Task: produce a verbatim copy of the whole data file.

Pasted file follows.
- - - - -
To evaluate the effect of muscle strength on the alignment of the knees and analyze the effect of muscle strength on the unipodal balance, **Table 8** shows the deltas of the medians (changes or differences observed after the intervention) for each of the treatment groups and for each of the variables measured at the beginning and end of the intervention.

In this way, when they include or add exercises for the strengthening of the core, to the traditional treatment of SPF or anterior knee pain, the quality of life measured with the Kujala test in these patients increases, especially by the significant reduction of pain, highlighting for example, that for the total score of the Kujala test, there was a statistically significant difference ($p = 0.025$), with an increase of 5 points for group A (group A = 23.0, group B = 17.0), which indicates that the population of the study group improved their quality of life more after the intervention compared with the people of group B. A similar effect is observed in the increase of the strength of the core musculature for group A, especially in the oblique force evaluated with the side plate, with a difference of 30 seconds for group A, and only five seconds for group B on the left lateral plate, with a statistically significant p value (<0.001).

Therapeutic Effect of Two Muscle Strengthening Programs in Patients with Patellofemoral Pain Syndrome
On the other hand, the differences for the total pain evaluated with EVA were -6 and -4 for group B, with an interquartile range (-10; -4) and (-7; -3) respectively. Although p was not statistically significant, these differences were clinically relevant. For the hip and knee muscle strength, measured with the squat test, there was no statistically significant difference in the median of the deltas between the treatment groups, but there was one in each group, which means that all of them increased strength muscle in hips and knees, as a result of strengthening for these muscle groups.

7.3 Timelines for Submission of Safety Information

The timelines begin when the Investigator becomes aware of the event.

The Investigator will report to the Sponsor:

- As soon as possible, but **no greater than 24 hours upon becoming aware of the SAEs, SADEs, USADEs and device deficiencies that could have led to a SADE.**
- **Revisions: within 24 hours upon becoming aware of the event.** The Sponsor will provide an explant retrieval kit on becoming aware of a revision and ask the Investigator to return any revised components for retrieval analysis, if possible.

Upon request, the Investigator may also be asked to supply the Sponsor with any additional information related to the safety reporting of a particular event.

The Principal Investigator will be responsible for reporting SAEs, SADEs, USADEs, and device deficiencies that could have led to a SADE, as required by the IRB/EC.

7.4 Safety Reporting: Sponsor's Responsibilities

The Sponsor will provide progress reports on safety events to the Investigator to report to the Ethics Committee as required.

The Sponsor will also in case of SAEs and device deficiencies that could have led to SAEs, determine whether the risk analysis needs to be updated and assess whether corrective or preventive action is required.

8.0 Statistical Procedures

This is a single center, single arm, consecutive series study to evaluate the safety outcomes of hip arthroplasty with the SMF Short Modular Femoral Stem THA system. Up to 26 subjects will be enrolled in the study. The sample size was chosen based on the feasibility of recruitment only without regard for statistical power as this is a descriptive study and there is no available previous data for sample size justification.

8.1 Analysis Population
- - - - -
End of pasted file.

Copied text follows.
To evaluate the effect of muscle strength on the alignment of the knees and analyze the effect of muscle strength on the unipodal balance, **Table 8** shows the deltas of the medians (changes or differences observed after the intervention) for each of the treatment groups and for each of the variables measured at the beginning and end of the intervention.

In this way, when they include or add exercises for the strengthening of the core, to the traditional treatment of SPF or anterior knee pain, the quality of life measured with the Kujala test in these patients increases, especially by the significant reduction of pain, highlighting for example, that for the total score of the Kujala test, there was a statistically significant difference ($p = 0.025$), with an increase of 5 points for group A (group A = 23.0, group B = 17.0), which indicates that the population of the study group improved their quality of life more after the intervention compared with the people of group B. A similar effect is observed in the increase of the strength of the core musculature for group A, especially in the oblique force evaluated with the side plate, with a difference of 30 seconds for group A, and only five seconds for group B on the left lateral plate, with a statistically significant p value (<0.001).

Therapeutic Effect of Two Muscle Strengthening Programs in Patients with Patellofemoral Pain Syndrome
On the other hand, the differences for the total pain evaluated with EVA were -6 and -4 for group B, with an interquartile range (-10; -4) and (-7; -3) respectively. Although p was not statistically significant, these differences were clinically relevant. For the hip and knee muscle strength, measured with the squat test, there was no statistically significant difference in the median of the deltas between the treatment groups, but there was one in each group, which means that all of them increased strength muscle in hips and knees, as a result of strengthening for these muscle groups.

7.3 Timelines for Submission of Safety Information

The timelines begin when the Investigator becomes aware of the event.

The Investigator will report to the Sponsor:

- As soon as possible, but **no greater than 24 hours upon becoming aware of the SAEs, SADEs, USADEs and device deficiencies that could have led to a SADE.**
- **Revisions: within 24 hours upon becoming aware of the event.** The Sponsor will provide an explant retrieval kit on becoming aware of a revision and ask the Investigator to return any revised components for retrieval analysis, if possible.

Upon request, the Investigator may also be asked to supply the Sponsor with any additional information related to the safety reporting of a particular event.

The Principal Investigator will be responsible for reporting SAEs, SADEs, USADEs, and device deficiencies that could have led to a SADE, as required by the IRB/EC.

7.4 Safety Reporting: Sponsor's Responsibilities

The Sponsor will provide progress reports on safety events to the Investigator to report to the Ethics Committee as required.

The Sponsor will also in case of SAEs and device deficiencies that could have led to SAEs, determine whether the risk analysis needs to be updated and assess whether corrective or preventive action is required.

8.0 Statistical Procedures

This is a single center, single arm, consecutive series study to evaluate the safety outcomes of hip arthroplasty with the SMF Short Modular Femoral Stem THA system. Up to 26 subjects will be enrolled in the study. The sample size was chosen based on the feasibility of recruitment only without regard for statistical power as this is a descriptive study and there is no available previous data for sample size justification.

8.1 Analysis Population